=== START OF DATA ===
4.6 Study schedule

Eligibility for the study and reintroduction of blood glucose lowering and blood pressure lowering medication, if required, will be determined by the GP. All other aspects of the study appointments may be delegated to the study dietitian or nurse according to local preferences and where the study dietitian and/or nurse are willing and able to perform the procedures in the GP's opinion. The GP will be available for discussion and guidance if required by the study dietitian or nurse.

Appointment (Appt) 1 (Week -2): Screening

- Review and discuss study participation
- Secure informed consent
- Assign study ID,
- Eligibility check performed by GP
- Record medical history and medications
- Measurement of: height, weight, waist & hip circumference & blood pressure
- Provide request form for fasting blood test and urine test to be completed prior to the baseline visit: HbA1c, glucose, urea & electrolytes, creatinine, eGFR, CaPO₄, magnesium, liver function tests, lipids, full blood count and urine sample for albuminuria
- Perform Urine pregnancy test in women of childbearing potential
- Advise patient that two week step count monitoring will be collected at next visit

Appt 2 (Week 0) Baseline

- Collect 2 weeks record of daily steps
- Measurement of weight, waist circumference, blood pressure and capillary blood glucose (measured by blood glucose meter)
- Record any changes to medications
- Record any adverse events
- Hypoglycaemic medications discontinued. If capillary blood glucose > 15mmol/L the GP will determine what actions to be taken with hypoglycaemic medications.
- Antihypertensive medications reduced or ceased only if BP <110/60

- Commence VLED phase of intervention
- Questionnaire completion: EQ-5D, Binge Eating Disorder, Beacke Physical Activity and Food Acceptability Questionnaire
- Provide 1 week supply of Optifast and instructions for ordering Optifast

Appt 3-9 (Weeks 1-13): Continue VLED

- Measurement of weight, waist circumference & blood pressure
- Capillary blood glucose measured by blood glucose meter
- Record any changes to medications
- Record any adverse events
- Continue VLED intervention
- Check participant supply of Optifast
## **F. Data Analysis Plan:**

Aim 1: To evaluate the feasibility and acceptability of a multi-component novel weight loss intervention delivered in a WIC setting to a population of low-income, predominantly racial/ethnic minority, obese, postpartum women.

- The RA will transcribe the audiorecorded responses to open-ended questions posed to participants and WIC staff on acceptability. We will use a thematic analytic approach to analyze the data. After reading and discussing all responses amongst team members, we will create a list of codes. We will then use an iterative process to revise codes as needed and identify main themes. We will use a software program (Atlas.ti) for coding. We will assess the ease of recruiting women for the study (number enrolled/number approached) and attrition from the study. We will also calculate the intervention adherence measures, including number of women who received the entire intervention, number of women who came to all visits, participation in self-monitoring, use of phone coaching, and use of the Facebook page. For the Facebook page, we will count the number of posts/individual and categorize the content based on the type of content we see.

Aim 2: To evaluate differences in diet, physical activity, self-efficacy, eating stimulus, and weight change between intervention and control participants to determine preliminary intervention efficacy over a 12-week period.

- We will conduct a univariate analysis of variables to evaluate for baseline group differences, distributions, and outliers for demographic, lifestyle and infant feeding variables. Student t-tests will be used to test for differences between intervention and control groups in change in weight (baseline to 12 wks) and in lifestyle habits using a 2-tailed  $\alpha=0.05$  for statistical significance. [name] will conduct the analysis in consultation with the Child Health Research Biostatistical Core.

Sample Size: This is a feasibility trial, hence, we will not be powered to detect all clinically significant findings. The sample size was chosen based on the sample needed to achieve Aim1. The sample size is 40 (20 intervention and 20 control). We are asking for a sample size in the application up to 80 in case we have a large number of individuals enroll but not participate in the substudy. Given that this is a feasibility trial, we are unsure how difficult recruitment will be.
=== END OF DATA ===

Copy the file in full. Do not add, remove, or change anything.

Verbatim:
4.6 Study schedule

Eligibility for the study and reintroduction of blood glucose lowering and blood pressure lowering medication, if required, will be determined by the GP. All other aspects of the study appointments may be delegated to the study dietitian or nurse according to local preferences and where the study dietitian and/or nurse are willing and able to perform the procedures in the GP's opinion. The GP will be available for discussion and guidance if required by the study dietitian or nurse.

Appointment (Appt) 1 (Week -2): Screening

- Review and discuss study participation
- Secure informed consent
- Assign study ID,
- Eligibility check performed by GP
- Record medical history and medications
- Measurement of: height, weight, waist & hip circumference & blood pressure
- Provide request form for fasting blood test and urine test to be completed prior to the baseline visit: HbA1c, glucose, urea & electrolytes, creatinine, eGFR, CaPO₄, magnesium, liver function tests, lipids, full blood count and urine sample for albuminuria
- Perform Urine pregnancy test in women of childbearing potential
- Advise patient that two week step count monitoring will be collected at next visit

Appt 2 (Week 0) Baseline

- Collect 2 weeks record of daily steps
- Measurement of weight, waist circumference, blood pressure and capillary blood glucose (measured by blood glucose meter)
- Record any changes to medications
- Record any adverse events
- Hypoglycaemic medications discontinued. If capillary blood glucose > 15mmol/L the GP will determine what actions to be taken with hypoglycaemic medications.
- Antihypertensive medications reduced or ceased only if BP <110/60

- Commence VLED phase of intervention
- Questionnaire completion: EQ-5D, Binge Eating Disorder, Beacke Physical Activity and Food Acceptability Questionnaire
- Provide 1 week supply of Optifast and instructions for ordering Optifast

Appt 3-9 (Weeks 1-13): Continue VLED

- Measurement of weight, waist circumference & blood pressure
- Capillary blood glucose measured by blood glucose meter
- Record any changes to medications
- Record any adverse events
- Continue VLED intervention
- Check participant supply of Optifast
## **F. Data Analysis Plan:**

Aim 1: To evaluate the feasibility and acceptability of a multi-component novel weight loss intervention delivered in a WIC setting to a population of low-income, predominantly racial/ethnic minority, obese, postpartum women.

- The RA will transcribe the audiorecorded responses to open-ended questions posed to participants and WIC staff on acceptability. We will use a thematic analytic approach to analyze the data. After reading and discussing all responses amongst team members, we will create a list of codes. We will then use an iterative process to revise codes as needed and identify main themes. We will use a software program (Atlas.ti) for coding. We will assess the ease of recruiting women for the study (number enrolled/number approached) and attrition from the study. We will also calculate the intervention adherence measures, including number of women who received the entire intervention, number of women who came to all visits, participation in self-monitoring, use of phone coaching, and use of the Facebook page. For the Facebook page, we will count the number of posts/individual and categorize the content based on the type of content we see.

Aim 2: To evaluate differences in diet, physical activity, self-efficacy, eating stimulus, and weight change between intervention and control participants to determine preliminary intervention efficacy over a 12-week period.

- We will conduct a univariate analysis of variables to evaluate for baseline group differences, distributions, and outliers for demographic, lifestyle and infant feeding variables. Student t-tests will be used to test for differences between intervention and control groups in change in weight (baseline to 12 wks) and in lifestyle habits using a 2-tailed  $\alpha=0.05$  for statistical significance. [name] will conduct the analysis in consultation with the Child Health Research Biostatistical Core.

Sample Size: This is a feasibility trial, hence, we will not be powered to detect all clinically significant findings. The sample size was chosen based on the sample needed to achieve Aim1. The sample size is 40 (20 intervention and 20 control). We are asking for a sample size in the application up to 80 in case we have a large number of individuals enroll but not participate in the substudy. Given that this is a feasibility trial, we are unsure how difficult recruitment will be.